Segmenting physicians with high NSCLC caseloads by testing behavior helps us understand current and future education needs at an individual physician level. Understanding physicians’ testing versus prescribing behavior will also identify more urgent key areas for improvement (e.g., the continued prescribing of PM treatments to 10% of patients with NSCLC without relevant test).

The Role of Smart Data

The role of smart data in addressing current issues in the precision testing ecosystem and achieving the potential of PM can be appreciated by looking at the effect of PM in the treatment of NSCLC, for which PM has made significant inroads during the last decade.Among these advances are the improvements in precision testing with the shift toward next-generation sequencing (NGS) testing, as well as the development of six actionable biomarkers for NSCLC (i.e. EGFR, ALK, ROS1, PD-L1, BRAF, and NTRK) and their inclusion within NGS panels today. NGS continues to be adopted by those testing labs offering the most common biomarkers. For example, 67% of labs in the United States offering EGFR testing (the most established NSCLC companion biomarker) are now using NGS methods.

Among the aforementioned actionable biomarkers, NTRK in particular highlights advances in the treatment of NSCLC (and solid tumors). Following the recent FDA approval of larotrectinib for solid tumors with NTRK gene fusions, NSCLC can now be treated with pan cancer drugs, signaling the arrival of yet another new testing horizon potentially eliminating the lag that comes with sequential indication approvals.

Similarly, the development and commercialization of liquid biopsy tests including all the key NSCLC biomarkers — including those listed above (except for PD-L1) — are now delivering actionable test results to patients who might otherwise miss out on treatment because of the well-documented difficulties with tumor sampling.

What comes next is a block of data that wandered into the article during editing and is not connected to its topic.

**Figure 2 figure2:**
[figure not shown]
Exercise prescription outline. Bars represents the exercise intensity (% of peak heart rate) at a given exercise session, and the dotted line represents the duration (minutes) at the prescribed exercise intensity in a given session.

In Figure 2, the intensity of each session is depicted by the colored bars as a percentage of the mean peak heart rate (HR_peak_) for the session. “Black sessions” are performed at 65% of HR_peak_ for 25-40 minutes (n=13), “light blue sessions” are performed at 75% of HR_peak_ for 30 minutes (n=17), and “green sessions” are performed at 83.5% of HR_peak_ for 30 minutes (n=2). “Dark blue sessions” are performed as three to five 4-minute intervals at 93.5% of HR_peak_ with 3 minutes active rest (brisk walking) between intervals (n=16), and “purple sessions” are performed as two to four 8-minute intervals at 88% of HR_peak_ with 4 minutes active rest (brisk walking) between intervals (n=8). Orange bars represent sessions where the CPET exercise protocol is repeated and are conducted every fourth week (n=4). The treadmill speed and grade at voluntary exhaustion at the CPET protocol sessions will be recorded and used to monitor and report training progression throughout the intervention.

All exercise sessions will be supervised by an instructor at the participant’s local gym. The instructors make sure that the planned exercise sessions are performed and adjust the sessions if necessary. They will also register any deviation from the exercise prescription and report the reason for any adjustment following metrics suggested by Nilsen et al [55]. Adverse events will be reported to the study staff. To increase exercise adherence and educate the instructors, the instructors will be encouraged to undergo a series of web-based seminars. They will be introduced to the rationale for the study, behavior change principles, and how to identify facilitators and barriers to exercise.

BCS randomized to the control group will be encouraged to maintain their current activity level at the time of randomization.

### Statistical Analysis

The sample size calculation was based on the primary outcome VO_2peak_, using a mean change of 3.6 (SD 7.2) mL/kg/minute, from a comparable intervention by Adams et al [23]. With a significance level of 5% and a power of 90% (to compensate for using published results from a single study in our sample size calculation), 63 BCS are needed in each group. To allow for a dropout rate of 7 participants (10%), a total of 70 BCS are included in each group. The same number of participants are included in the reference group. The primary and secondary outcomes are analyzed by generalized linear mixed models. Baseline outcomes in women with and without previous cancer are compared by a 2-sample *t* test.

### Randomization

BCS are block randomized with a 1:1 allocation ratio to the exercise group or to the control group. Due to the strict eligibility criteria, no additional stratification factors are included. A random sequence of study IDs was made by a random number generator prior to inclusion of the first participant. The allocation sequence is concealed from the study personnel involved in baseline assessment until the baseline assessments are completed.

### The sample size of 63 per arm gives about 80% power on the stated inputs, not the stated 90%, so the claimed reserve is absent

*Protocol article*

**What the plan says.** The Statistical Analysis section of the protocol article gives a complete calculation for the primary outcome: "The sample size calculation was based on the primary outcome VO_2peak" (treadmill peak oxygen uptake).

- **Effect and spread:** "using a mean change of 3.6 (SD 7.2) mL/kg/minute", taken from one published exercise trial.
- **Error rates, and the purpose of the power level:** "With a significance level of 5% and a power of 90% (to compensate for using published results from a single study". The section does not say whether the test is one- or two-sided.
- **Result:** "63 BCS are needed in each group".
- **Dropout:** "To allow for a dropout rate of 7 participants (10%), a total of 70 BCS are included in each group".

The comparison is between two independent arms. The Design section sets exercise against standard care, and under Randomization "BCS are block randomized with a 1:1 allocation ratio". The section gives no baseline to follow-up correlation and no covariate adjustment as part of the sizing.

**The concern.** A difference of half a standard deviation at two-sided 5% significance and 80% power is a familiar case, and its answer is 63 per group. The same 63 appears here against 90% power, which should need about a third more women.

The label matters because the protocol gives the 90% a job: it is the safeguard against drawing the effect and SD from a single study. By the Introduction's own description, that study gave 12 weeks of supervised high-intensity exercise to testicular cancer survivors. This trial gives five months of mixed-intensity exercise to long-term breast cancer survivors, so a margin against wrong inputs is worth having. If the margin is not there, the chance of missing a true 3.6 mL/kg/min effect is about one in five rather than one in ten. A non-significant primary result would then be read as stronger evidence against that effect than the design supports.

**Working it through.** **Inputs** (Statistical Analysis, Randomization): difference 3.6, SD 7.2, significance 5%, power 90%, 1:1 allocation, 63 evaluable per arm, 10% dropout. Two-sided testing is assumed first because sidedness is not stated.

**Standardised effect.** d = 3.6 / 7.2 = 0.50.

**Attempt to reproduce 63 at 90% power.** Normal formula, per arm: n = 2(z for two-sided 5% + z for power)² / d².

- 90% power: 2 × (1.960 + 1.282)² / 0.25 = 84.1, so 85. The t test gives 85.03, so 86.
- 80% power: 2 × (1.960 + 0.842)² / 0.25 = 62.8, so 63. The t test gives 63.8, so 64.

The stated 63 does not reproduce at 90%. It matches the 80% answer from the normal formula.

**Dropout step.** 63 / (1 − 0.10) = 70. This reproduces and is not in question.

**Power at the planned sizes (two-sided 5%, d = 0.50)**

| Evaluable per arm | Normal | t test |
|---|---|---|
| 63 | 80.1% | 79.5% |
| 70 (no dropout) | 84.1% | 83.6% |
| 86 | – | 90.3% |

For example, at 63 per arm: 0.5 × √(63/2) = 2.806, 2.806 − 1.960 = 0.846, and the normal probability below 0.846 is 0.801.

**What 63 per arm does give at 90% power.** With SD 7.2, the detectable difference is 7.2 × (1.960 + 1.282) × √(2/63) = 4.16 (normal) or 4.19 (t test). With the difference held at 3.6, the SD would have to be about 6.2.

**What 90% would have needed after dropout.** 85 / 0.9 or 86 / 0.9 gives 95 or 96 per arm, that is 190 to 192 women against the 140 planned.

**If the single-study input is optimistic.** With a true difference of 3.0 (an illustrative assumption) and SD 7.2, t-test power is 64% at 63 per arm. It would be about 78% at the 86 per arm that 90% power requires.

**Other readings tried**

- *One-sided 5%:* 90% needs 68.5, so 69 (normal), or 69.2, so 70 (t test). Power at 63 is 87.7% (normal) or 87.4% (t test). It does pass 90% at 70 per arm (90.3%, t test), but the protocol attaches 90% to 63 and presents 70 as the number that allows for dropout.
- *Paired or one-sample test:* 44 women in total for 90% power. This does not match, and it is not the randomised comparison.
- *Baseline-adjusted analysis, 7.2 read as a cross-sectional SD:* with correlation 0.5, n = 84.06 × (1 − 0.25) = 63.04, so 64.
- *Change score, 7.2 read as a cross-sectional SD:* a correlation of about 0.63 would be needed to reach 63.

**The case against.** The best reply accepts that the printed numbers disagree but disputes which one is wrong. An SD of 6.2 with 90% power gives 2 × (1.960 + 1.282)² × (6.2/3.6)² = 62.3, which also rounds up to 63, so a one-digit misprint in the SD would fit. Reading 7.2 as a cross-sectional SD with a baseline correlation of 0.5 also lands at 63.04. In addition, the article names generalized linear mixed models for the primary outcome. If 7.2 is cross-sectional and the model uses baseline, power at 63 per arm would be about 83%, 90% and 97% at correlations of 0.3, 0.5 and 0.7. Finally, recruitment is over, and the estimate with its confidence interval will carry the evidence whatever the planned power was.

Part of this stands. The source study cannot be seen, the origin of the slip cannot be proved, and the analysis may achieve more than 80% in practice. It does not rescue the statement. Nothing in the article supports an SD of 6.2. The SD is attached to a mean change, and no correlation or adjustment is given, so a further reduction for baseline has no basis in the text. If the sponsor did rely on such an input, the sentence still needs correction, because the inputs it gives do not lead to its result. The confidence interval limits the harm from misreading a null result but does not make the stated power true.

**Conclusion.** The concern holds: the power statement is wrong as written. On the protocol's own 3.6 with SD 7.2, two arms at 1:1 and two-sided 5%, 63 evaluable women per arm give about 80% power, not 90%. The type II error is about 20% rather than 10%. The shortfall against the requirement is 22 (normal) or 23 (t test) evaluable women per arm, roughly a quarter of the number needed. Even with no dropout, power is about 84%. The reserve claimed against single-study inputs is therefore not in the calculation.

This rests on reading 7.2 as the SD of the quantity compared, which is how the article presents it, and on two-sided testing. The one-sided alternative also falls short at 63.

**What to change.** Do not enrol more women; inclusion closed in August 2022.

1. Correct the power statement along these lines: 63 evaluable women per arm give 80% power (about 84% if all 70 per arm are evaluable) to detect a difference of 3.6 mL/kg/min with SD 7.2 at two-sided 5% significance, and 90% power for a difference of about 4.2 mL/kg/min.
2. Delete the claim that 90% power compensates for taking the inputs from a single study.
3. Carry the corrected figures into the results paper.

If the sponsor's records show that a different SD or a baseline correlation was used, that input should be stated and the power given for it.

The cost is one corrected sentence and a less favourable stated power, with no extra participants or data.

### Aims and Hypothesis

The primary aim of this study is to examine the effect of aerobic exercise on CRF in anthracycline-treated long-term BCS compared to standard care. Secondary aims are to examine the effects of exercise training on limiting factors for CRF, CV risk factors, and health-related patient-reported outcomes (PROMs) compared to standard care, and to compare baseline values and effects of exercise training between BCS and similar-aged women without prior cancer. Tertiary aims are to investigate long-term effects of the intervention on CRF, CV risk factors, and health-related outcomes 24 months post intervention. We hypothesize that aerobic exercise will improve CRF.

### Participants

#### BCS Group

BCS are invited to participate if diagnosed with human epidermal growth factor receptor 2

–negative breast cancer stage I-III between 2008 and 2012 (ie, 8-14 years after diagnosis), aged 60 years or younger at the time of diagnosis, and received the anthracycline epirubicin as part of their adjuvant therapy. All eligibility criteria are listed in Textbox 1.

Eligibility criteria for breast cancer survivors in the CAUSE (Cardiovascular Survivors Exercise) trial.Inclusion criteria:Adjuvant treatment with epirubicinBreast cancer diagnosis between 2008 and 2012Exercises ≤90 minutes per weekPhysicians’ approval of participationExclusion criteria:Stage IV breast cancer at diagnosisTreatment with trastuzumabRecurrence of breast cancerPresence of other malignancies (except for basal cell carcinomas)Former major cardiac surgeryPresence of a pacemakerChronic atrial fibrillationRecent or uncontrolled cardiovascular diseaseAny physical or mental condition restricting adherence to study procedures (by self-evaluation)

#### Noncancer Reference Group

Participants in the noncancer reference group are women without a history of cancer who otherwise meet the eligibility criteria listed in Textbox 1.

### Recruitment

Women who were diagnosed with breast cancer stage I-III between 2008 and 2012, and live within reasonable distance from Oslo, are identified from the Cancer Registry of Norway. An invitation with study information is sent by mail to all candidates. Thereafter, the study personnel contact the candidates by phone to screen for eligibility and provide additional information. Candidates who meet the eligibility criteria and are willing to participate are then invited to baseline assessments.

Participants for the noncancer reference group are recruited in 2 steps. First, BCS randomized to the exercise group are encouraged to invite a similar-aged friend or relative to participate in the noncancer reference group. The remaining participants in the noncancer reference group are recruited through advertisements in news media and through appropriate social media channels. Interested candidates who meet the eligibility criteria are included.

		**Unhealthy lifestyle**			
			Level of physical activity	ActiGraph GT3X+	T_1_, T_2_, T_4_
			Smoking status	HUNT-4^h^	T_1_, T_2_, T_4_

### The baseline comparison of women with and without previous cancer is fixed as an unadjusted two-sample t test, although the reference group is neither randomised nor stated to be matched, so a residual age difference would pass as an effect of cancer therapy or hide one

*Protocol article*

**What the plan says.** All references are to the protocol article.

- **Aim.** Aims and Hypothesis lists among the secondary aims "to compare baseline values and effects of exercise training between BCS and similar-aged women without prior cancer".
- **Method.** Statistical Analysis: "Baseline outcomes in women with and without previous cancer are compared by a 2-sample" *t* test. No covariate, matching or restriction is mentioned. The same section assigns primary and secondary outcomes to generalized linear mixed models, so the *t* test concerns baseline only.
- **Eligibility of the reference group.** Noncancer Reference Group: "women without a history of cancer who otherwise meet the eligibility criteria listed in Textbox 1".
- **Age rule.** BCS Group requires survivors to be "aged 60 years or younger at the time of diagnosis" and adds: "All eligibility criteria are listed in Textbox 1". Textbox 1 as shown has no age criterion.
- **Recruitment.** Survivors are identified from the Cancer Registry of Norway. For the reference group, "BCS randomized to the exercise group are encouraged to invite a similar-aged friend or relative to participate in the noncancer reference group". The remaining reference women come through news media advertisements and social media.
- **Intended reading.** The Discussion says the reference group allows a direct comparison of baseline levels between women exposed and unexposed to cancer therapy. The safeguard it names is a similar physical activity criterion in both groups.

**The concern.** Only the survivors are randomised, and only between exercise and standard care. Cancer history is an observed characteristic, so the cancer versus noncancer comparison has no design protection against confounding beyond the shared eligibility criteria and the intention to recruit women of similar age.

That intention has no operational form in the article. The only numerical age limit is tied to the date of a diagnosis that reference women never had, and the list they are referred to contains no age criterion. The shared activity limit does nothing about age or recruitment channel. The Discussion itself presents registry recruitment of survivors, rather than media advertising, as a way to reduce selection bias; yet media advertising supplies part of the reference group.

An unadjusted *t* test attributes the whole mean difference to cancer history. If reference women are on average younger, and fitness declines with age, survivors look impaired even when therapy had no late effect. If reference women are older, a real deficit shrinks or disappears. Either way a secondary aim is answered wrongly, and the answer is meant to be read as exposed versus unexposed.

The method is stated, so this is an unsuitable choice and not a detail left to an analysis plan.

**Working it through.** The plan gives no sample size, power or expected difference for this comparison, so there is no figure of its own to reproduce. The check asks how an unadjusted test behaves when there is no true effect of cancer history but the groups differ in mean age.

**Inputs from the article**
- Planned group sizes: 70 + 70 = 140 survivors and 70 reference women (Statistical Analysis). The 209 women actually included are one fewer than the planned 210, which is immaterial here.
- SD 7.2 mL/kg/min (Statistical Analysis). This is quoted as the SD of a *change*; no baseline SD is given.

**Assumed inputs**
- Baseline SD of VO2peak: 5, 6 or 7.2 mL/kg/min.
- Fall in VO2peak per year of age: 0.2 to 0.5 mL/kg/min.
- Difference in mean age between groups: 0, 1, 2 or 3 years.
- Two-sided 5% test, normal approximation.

The fruits of non-competitive, collaborative support for testing within a disease area are clearly evident in the success of PD-L1 testing, in particular, in NSCLC. During the last four years we have seen the power of multiple pharma competitors simultaneously promoting PD-L1 testing in general as a companion diagnostic to their treatment (with varying degrees of buy-in). This disinterested promotion not only increased the volume of precision testing but also decreased — by half — the time it normally takes to get 80% of patients tested with a new biomarker (our definition of the optimal testing rate) from seven years to three years.

The Diaceutics’ 6th Annual Pharma Precision Medicine Readiness Report published in October 2019 (the first of three in our Axis for Change manifesto) sought to shine a timely and reflective light on the broken precision testing ecosystem holding back patient access to precision therapy. In that 30,000-foot report, we suggested that while the march toward better precision treatments continues, the balkanization of precision testing that has evolved along organizational and national boundaries is not serving the needs of patients or industry. Further, we postulated that the real promise of precision testing will not be addressed by current diagnostic business models or incremental improvement, which hallmarked the first era of PM.

In our next report (available soon), we argue for an Axis for Change, altering the playing field and radically accelerating every patient’s diagnostic journey towards precision therapy.
Specifically, we identify the current four-and-a-half-year average time for full test diffusion as an unmet need for an open diagnostic commercialization platform.

At Diaceutics, we wish to enable collaboration among stakeholders around a new systems-level approach we believe can reduce patient diagnostic journeys from four-and-a-half years to months — by establishing an open diagnostic commercialization platform that enables an optimized approach to biomarker diffusion and new standards of diagnostic care for every patient.(PV)

Diaceutics PLC is the precision diagnostic commercialization company for global pharmaceutical companies.
For more information, visit Diaceutics.com.